It’s a tempting offer, though I know it’s got less than a dollar in itย after the camera purchase. I’ve also tried to explain that doing advanced acrobatics off her bed may be one of the reasons she can’t get to sleep until 9:30. See? We don’t have parenting figured out at all!ย 

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  1. We just implemented a chore chart for Goofball (5 years old), but I wasn’t sure how to handle the issue of rewarding him and/or an allowance. I like your technique, it makes sense. He should do the basic chores to help out, and can do “overtime” to earn money. Do your kids ever not do their chores? Do you handle that with punishment?

    • MaggieBanks

      My five-year-old is not motivated by earning money at all. She likes the idea of it, but not enough to not throw a complete fit about her chores during the week. For her, she gets a small treat (a gummy bear or chocolate chip) if she does her chore without complaint. If she complains or refuses, she loses the treat, but still has to do the chore. That’s the punishment. ๐Ÿ™‚

  2. We don’t have chores yet (kids are 2 and 4) but they love helping. our youngest helps put away her clothes, puts her dishes in the sink, and picks up when asked. She loves helping out. Just this weekend, she helped weed in the front flower bed for some $$ even though she just knows it as “coins!” Our oldest has many ways he can earn coins or more by helping out. Actually, he should be old enough to start chores now – mwahahaha. I digress…
    At the stores, he’ll ask how much something is and if he ahs that much money for it, and when we tell him, he’ll reply with, “That’s a LOT of money!” or when we put it to him that he would need to use ALL/Half/some etc… of his money, he really thinks about it before he spends it.

    I agree that basic chores shouldn’t get you an automatic allowance. I like the concept of above and beyond stuff gets $$, which is about what we do now. BTW, our youngest out-earned our oldest yesterday because she helped out, and he just played and goofed off, lol. Not that there’s anything wrong with that either. ๐Ÿ™‚

    • MaggieBanks

      That’s primarily why we set up our “job interview” style payment process… so that any age in our house is capable of earning the same amount of money. I was always so nervous about what “Age” was the right age to give them money. Now I don’t have to decide! If they are capable of doing their weekly chores without complaint and then approach us for extra jobs on Saturday, they’re old enough to earn the money that comes with that maturity. It’s entirely up to them!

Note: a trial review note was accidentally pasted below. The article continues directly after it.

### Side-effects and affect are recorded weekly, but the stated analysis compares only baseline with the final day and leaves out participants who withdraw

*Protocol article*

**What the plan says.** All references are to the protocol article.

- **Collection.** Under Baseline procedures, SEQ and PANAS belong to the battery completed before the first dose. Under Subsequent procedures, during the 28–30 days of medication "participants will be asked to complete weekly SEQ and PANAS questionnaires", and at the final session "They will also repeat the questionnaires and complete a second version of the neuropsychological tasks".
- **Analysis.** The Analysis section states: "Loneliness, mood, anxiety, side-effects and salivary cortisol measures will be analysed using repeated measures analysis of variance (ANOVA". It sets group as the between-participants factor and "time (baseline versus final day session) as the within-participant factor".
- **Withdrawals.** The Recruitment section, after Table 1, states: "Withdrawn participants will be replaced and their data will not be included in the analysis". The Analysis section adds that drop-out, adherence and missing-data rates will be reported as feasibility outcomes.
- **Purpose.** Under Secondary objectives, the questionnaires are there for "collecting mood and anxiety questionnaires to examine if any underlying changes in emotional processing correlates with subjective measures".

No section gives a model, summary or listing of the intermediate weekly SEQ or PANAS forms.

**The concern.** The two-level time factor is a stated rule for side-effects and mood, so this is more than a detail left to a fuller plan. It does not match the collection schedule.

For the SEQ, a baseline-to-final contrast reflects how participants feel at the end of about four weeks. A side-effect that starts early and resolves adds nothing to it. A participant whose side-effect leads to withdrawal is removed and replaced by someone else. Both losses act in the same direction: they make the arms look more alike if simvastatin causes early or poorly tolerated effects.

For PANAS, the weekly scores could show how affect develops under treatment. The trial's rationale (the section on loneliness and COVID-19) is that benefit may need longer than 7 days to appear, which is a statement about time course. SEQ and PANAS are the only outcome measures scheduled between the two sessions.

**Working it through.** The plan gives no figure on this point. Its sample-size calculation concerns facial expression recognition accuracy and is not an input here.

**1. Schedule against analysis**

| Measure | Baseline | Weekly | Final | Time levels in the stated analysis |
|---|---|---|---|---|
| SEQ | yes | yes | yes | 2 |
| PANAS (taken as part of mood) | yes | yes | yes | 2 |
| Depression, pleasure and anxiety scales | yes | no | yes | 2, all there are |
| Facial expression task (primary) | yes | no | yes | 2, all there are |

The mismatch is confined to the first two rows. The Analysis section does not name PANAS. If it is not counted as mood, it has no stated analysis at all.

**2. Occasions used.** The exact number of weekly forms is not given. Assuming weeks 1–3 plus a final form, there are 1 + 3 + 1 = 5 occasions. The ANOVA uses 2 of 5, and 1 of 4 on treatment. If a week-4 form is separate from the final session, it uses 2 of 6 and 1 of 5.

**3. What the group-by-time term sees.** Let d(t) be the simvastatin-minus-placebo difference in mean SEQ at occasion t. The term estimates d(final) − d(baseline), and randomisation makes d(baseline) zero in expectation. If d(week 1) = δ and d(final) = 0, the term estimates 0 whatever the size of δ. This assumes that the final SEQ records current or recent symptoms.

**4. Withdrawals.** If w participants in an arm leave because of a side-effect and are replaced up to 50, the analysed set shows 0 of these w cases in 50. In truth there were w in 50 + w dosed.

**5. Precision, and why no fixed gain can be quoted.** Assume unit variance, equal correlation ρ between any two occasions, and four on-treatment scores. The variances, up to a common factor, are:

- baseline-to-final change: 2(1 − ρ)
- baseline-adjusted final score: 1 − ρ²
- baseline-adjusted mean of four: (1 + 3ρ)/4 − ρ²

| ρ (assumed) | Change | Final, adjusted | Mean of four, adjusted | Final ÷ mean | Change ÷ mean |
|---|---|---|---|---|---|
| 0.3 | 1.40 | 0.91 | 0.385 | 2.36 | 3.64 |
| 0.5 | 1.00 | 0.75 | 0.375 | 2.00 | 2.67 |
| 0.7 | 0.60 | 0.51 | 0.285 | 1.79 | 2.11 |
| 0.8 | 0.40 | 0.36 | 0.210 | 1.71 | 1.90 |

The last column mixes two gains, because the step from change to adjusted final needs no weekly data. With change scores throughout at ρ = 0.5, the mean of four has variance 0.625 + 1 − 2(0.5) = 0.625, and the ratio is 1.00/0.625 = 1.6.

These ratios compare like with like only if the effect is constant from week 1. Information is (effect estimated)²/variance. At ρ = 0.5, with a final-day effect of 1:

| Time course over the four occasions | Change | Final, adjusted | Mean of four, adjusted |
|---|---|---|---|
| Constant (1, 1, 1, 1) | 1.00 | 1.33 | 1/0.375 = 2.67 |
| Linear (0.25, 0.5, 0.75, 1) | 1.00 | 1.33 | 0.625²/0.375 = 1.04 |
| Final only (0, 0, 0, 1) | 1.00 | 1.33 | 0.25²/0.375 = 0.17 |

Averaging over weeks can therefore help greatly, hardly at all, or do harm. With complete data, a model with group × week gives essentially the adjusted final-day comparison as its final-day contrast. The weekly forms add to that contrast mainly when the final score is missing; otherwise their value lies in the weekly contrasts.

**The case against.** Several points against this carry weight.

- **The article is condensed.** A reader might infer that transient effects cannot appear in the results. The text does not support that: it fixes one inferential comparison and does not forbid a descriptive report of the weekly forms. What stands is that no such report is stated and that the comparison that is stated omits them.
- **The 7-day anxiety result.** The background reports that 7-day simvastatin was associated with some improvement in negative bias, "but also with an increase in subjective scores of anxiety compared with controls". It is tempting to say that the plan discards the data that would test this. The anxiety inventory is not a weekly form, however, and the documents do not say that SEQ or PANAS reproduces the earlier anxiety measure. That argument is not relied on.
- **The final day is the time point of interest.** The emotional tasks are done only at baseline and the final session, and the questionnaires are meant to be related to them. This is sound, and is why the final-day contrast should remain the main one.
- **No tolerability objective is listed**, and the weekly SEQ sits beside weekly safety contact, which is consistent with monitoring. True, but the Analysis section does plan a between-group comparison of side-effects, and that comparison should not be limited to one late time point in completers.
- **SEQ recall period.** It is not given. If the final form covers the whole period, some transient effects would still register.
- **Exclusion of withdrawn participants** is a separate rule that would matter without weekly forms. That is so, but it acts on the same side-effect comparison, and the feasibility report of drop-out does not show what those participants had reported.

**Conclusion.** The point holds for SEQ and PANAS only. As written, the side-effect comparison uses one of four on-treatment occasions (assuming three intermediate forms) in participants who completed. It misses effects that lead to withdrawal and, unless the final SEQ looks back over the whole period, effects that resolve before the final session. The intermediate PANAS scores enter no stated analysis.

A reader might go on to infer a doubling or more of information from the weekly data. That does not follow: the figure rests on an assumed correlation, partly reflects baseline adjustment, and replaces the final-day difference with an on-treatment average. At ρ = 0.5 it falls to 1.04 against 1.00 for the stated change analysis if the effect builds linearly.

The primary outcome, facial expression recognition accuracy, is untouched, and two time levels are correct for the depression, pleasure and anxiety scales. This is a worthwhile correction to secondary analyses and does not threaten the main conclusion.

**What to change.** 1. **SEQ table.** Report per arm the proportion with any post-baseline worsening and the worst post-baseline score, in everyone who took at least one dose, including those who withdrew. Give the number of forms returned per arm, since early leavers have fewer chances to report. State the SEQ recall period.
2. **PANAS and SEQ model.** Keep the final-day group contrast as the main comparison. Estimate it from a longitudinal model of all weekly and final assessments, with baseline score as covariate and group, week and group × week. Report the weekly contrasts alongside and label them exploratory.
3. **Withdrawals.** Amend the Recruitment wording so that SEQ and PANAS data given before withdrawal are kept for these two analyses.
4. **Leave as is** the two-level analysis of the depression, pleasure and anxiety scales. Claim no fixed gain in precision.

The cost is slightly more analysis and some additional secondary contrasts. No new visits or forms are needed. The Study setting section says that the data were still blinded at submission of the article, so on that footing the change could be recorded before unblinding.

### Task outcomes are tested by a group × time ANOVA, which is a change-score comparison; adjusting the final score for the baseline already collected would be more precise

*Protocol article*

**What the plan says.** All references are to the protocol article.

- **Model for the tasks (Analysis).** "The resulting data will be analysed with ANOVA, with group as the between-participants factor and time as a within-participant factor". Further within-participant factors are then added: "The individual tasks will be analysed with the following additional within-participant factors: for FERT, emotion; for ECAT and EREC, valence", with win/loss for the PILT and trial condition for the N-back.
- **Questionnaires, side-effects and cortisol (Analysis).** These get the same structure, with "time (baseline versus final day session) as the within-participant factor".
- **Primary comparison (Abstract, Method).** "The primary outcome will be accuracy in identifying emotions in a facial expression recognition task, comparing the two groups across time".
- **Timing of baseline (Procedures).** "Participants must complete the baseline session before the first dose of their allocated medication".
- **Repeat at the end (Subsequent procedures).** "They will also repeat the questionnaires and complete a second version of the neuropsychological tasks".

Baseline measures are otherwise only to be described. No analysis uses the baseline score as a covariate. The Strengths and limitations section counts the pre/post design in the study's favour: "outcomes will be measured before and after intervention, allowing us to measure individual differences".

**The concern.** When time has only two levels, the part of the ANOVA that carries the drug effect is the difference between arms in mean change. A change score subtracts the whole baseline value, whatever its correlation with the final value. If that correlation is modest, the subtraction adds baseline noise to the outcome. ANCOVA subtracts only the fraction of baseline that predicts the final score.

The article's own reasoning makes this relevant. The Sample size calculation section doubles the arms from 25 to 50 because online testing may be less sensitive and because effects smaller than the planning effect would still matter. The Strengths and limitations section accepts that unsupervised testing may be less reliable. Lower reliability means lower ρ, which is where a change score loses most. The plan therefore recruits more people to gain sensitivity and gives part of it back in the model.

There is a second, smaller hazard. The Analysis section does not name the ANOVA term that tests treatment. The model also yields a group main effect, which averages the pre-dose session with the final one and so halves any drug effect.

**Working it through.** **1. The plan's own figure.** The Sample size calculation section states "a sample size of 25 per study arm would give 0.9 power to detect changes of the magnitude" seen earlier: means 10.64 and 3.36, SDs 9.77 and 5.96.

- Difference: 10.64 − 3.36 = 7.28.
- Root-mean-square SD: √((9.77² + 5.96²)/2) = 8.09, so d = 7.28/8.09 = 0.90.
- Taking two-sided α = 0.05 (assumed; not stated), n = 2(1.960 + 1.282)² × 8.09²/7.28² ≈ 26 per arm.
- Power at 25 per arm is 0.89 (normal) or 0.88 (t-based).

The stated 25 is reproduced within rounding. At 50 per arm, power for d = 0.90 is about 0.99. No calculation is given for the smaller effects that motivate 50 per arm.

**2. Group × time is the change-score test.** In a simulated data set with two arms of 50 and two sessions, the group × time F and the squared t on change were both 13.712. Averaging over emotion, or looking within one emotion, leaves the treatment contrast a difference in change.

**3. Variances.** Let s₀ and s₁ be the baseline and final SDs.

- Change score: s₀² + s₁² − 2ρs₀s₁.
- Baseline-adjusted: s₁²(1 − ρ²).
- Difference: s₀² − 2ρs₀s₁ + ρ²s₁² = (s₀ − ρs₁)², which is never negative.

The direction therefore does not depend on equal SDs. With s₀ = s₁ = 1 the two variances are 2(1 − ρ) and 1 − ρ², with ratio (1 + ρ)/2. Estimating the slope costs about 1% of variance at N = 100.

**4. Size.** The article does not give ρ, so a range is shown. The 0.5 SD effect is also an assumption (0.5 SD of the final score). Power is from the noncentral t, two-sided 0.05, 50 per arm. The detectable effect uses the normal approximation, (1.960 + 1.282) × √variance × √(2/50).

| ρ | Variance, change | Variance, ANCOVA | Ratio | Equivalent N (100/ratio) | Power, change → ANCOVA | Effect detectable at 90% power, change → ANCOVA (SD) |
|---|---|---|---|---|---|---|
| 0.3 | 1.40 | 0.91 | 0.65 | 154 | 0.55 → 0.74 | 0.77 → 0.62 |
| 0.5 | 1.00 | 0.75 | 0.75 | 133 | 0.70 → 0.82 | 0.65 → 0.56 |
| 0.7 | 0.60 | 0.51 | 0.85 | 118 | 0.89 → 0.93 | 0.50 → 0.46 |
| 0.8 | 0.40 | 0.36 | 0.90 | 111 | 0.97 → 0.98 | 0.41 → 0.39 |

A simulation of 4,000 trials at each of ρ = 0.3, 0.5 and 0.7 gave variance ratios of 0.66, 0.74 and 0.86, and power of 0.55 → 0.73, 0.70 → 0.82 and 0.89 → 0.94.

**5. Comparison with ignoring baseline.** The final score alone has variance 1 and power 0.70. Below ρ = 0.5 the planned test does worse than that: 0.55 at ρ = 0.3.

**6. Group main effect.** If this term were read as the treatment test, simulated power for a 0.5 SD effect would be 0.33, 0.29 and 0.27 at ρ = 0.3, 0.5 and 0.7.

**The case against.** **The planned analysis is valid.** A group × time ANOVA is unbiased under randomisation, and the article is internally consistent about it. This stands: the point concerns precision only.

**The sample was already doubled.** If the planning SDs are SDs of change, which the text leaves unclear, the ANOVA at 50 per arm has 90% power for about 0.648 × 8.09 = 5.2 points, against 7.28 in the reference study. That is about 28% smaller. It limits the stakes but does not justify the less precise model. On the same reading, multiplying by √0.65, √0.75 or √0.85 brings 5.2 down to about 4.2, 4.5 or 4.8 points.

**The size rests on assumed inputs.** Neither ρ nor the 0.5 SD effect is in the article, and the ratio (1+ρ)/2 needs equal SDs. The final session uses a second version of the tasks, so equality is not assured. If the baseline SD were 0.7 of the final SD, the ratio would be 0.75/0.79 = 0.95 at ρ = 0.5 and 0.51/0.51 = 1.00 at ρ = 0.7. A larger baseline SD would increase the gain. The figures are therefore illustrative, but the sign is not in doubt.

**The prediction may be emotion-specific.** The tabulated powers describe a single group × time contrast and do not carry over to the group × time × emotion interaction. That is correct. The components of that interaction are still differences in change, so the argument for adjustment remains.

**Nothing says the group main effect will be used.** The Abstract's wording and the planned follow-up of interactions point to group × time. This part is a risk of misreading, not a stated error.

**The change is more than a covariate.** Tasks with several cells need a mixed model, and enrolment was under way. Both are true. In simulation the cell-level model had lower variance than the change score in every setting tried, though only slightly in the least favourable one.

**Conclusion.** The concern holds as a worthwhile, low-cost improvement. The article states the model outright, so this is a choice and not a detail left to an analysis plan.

3. Your approach to paying your kids for extra chores makes so much sense to me. One of my biggest regrets from childhood is that I didn’t have specific chores. My parents were married for a while before I was born, and had all the chores down between the two of them, and didn’t feel the need to re-divide them when I came along. (I say that last part to specify that it was more about “they had a routine” than me being pampered. Though of course I was privileged in many ways!) When I did start doing chores, I always got paid for them. And I completely agree with you — I did not understand the value of hard work and money. I had to learn that much later in life than your kids are, and I wish that had been different!

    • MaggieBanks

      As a parent, let me agree with your parents that it would be so easy to clean my house. If I turned on a movie for the kids, I could get this entire house cleaned in the length of that movie while they all left me alone! Giving the kids jobs to do is entirely for their sake. They have a stake in this house and our family because they are a part of the work involved! I hope it’s working. ๐Ÿ™‚

  4. Aaahhhh, I totally remember asking my mom for chores when I was a kid! I reeeeeally wanted them. I remember actually proposing a whole plan to her on a whiteboard about the different chores I could do, and the schedule, and she said ok and went along with it for a couple of days, but then she totally forgot about it and didn’t enforce it, so I guess I just gave up. I don’t blame her — I think most likely she just wanted to do the chores herself so she could make sure they were done right. But I definitely remember wishing that I could have chores like other kids. I can’t even remember how much money was involved in my proposal, if any. I might have just wanted more structure in my day. I also remember that kid characters in books always seemed to have chores, so maybe I just wanted to be like them. ๐Ÿ™‚